Charity helps bring truckers home

April 3, 2018

Mark Schremmer


For a truck driver, tragedy can strike at any moment. Whether it’s a crash, a health-related incident, or a family emergency, truck drivers are often hundreds — if not thousands — of miles away from home when it happens.

A trucker since 1981, Robert Palm knows this reality all too well.

The OOIDA member from Albuquerque, N.M., had to recover the body of his stepbrother and fellow truck driver, Joey Miller, after his death in 1995. A year later, Palm was in a serious crash of his own. In 2010, Palm suffered a ruptured appendix and was hospitalized.

Being away from home during these times can take its toll emotionally and financially.

Palm figured there had to be a way to help fellow truckers and their families when they are faced with these situations.

“The Lord spoke to me,” Palm said. “He said there’s something you have to do.”

That something was the creation of The charity, which is designed to reunite truck drivers and their families in the event of death, debilitating injury or serious illness was founded in 2013 and received its 501(c)3 status in 2014. In addition to Palm, the charity’s other board members and administrators include David Paterson, Adabelle Rodriguez, James Burlison, and Jeanine Palm.

“We want to be part of the trucking family that comes to the aid of families in need,” Palm said. “That’s our ultimate goal.”

Palm said the charity has assisted more than a hundred trucking families, including 54 with almost $58,000 in benefits paid out on their behalf in 2017.

“More people are starting to find out about us,” Palm said. “But that puts us in a Catch-22, because the more demand, the more we need to increase our donations to accommodate all of these families.”

For now, Truckers Final Mile focuses on five services.

The most common service is to bring a driver home after the loss of life. Often, this can be an expensive burden on the family.

“We’ve assisted drivers home to Brazil and to Poland,” Palm said. “If they’re here and serving in a CDL capacity and the family asks, we’ll do what we can to assist.

“We also don’t judge the cause, and we don’t judge fault. He or she needs to get home, and that’s what we focus on.”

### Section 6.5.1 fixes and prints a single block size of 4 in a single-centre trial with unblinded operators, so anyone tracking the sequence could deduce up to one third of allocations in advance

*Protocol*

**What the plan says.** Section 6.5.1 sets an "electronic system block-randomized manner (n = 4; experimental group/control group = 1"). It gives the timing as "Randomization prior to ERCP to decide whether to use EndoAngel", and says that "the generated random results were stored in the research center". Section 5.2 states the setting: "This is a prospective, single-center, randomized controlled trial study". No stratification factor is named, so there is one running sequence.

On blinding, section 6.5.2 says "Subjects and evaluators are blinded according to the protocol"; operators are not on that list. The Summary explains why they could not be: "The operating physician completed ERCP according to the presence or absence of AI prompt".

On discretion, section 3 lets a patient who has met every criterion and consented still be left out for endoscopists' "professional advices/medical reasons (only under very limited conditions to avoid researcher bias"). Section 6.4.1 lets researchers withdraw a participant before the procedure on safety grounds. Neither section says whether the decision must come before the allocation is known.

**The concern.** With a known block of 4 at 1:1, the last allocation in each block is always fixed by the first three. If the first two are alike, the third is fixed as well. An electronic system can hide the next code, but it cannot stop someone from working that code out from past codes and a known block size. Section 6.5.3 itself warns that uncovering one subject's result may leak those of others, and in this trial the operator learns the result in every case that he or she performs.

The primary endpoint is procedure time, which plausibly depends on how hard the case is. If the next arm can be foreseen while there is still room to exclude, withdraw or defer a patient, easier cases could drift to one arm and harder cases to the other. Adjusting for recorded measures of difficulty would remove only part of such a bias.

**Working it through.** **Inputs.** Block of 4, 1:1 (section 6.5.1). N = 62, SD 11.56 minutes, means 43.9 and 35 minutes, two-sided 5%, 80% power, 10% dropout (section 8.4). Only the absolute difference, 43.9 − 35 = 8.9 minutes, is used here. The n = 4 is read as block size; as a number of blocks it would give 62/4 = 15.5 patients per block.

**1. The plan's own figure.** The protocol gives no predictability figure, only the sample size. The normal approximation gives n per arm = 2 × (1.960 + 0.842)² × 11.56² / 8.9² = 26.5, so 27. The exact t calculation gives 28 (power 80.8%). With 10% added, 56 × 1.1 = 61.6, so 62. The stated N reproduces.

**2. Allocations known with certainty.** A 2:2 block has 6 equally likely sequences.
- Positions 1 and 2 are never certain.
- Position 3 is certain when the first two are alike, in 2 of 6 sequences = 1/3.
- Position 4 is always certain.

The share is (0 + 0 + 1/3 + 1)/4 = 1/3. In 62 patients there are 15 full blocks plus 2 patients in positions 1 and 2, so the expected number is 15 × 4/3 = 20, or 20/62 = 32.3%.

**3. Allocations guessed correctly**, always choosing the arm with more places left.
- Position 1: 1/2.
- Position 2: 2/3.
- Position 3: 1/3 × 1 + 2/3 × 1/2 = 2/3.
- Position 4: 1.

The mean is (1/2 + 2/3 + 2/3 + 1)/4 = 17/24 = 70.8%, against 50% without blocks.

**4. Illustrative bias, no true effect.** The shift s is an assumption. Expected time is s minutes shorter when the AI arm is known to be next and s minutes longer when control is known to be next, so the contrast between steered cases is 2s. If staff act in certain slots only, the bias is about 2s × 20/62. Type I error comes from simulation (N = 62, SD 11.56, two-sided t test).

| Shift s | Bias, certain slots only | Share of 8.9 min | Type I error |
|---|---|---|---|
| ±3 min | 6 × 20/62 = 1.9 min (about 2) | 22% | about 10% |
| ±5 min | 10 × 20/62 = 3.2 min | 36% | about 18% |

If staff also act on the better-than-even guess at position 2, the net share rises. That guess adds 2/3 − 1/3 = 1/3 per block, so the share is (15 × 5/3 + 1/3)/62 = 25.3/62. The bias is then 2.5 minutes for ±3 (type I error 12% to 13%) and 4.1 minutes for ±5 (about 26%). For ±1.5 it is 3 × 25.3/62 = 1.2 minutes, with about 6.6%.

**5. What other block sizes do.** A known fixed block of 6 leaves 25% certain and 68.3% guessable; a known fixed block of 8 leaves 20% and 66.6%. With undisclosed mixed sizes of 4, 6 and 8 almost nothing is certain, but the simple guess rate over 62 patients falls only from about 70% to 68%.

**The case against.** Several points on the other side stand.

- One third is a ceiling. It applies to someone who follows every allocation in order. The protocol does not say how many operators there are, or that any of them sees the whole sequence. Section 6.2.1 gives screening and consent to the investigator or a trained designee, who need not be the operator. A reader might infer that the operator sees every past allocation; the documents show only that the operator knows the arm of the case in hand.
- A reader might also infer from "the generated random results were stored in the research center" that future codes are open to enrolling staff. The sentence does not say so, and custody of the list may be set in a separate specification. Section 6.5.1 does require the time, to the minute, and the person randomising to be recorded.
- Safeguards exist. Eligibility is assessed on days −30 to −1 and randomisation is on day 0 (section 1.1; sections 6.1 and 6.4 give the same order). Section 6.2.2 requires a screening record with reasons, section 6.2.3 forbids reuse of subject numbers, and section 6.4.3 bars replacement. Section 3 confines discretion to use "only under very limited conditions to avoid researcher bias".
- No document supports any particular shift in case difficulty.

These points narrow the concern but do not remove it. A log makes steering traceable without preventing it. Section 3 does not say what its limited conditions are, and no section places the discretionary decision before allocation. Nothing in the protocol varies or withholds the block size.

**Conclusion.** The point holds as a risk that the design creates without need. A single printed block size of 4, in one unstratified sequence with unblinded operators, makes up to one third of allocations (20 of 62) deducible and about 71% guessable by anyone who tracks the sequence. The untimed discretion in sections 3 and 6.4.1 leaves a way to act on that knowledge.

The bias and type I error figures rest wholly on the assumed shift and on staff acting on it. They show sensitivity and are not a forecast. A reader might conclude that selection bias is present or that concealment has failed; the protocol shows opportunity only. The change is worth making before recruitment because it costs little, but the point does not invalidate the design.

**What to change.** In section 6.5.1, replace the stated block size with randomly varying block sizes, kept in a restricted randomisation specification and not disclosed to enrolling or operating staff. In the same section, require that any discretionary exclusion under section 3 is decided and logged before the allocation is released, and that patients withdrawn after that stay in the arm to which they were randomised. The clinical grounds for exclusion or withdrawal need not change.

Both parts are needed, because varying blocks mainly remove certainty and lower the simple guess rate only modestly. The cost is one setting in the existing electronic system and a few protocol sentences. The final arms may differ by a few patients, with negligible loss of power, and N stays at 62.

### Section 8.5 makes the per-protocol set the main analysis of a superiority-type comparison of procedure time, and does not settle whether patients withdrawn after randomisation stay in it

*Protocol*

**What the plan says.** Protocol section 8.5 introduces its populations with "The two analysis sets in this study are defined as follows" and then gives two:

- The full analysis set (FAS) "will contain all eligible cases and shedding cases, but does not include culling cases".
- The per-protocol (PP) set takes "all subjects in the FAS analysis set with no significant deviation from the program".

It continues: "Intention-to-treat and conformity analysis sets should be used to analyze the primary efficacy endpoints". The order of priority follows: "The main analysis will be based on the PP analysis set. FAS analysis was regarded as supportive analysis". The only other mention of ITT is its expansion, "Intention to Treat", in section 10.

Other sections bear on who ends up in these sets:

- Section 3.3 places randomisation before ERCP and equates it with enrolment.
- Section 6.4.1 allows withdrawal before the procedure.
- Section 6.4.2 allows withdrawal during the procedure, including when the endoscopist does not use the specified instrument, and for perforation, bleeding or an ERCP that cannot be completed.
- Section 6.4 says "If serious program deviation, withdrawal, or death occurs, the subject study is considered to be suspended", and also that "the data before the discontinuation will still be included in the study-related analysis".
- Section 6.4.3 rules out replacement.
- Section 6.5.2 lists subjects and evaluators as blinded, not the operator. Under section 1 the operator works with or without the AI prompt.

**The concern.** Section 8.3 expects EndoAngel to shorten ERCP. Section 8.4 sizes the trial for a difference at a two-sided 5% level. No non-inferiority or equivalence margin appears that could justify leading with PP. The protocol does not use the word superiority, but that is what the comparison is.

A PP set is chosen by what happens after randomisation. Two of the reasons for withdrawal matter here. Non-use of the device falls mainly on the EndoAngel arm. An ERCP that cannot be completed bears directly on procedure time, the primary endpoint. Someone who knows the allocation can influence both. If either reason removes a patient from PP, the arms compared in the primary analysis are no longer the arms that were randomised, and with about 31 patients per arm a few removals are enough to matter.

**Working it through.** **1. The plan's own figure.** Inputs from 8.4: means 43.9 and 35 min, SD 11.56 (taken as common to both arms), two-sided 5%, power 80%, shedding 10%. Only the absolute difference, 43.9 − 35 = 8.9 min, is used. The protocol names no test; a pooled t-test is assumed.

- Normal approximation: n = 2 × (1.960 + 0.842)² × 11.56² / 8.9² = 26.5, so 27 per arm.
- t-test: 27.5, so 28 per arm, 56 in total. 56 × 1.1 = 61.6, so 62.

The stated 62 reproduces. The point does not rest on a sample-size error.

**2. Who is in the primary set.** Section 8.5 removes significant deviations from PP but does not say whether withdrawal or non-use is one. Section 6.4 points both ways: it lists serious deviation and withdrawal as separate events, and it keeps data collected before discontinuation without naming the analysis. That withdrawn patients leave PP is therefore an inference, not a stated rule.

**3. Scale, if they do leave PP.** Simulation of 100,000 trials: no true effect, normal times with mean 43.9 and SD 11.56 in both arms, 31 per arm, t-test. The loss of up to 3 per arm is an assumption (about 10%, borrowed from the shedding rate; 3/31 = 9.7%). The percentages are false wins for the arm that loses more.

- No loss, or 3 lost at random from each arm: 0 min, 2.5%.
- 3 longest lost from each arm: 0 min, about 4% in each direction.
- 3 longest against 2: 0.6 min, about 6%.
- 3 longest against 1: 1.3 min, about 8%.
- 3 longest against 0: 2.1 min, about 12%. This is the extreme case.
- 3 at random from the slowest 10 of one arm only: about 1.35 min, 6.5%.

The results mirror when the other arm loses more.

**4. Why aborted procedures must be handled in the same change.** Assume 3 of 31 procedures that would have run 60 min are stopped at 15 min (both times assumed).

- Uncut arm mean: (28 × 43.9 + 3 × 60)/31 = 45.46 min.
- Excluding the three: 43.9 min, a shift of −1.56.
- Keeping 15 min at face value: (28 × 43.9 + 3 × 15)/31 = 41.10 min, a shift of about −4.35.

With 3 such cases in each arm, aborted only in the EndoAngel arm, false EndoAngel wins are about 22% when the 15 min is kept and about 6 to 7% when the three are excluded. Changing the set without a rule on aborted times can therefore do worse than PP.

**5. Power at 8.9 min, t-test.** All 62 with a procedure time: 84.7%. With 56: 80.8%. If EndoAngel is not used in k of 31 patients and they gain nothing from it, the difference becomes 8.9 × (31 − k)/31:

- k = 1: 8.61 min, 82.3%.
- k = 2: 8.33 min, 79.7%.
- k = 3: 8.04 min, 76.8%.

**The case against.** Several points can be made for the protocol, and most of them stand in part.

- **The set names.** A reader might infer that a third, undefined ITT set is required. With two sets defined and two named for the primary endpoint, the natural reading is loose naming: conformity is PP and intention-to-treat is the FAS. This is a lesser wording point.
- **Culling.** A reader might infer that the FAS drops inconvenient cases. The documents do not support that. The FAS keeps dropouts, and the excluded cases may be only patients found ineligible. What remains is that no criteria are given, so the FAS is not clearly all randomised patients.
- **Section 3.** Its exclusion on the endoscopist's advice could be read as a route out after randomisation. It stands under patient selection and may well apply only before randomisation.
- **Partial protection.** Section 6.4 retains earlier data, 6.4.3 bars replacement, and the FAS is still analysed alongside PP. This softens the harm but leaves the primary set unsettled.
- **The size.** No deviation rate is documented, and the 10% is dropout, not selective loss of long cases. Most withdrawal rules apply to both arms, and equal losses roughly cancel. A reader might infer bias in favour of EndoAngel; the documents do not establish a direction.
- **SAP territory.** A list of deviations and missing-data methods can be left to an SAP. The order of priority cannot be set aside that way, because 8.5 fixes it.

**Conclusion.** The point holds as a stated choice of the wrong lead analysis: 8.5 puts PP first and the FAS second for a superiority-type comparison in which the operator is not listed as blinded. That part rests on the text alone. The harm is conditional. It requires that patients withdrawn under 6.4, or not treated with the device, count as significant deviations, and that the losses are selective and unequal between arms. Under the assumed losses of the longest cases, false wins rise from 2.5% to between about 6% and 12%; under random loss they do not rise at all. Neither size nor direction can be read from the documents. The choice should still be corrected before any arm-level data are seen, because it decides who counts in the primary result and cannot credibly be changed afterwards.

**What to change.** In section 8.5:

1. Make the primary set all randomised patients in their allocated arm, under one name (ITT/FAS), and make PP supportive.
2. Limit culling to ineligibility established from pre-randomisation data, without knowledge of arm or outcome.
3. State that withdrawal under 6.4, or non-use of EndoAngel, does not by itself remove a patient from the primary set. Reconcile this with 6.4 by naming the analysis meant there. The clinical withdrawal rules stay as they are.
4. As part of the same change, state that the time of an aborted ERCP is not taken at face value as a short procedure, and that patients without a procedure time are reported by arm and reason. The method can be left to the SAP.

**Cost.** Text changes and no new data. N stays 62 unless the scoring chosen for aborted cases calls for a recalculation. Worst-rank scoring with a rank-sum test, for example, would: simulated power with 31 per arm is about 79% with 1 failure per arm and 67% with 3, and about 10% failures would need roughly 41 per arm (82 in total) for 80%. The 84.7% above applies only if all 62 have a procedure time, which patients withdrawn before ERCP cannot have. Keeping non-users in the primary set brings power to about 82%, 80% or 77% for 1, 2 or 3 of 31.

If needed, Truckers Final Mile will also help get the driver’s personal belongings back to the family.

“There are some phenomenal companies that will bend over backward to do whatever they can to help the families of the truckers,” Palm said. “We contact every company. Some companies will say, ‘We got this.’ Others will hang up on us. We’ve had companies tell us that if their belongings aren’t picked up in 30 days, then they’re going in the dumpster.”

Other services include helping unite spouses when truck drivers are hospitalized for job-related or non-job-related medical emergencies, family emergencies, and physical therapy for incidents that force the end of a truck driver’s career, such as a loss of a limb.

Truckers Final Mile has received 27 testimonials on the wesbsite,

“There is not enough good that can be said about,” one testimonial said. “Because of this wonderful charity, people in this situation (loss of a loved one) can have some comfort when they really need it by knowing there is a way they can get their loved one home one last time.”

Other testimonials shared personal stories.

“On March 7, 2017, I spoke with my husband right before 9 a.m. “Right around 11 a.m., my husband was found deceased in his truck. We live in North Carolina. My husband, a long-haul driver was in Indiana at a truck stop. Shocked, confused and alone, I had no idea what to do. A friend told me about Truckers Final Mile and gave me a phone number to contact them. With the briefest of information, they took the ball and ran with it.

“My hope is that no one ever has to deal with anything such as the loss of a loved one so far away. I am thankful that groups such as this, and especially this one, is there (in case) the need arises.”

Palm said every one of these stories means something to him.

“Every one of these drivers that we’ve assisted is my brother and sister,” Palm said. “I cry with the family members. I’ve attended funerals. I’ve attended weddings with drivers’ sons, and I’ve had dinner with families. I try to continue a relationship with every one of these people. Clients have my personal cell phone and can call me 24 hours a day.”

Truckers Final File relies entirely on volunteers and donations. No one is on the payroll.

“A friend told me that I was consumed by this charity,” Palm said. “I said I would hope that when my family has to bring me home that someone is consumed with the idea of bringing me home. We’re all brothers and sisters of the highway, so we’re just helping family. That’s what we’re doing.”

For more information about the charity or to donate, go to or the Facebook page. Families in need of assistance can call 888-857-7871.
OOIDA member Paul Marhoefer and his wife, Denise, wrote the song “In My Final Mile” on behalf of the charity.

Mark Schremmer, senior editor, joined Land Line in 2015. An award-winning journalist and former assistant news editor at The Topeka Capital-Journal, he brings fresh ideas, solid reporting skills, and more than two decades of journalism experience to our staff.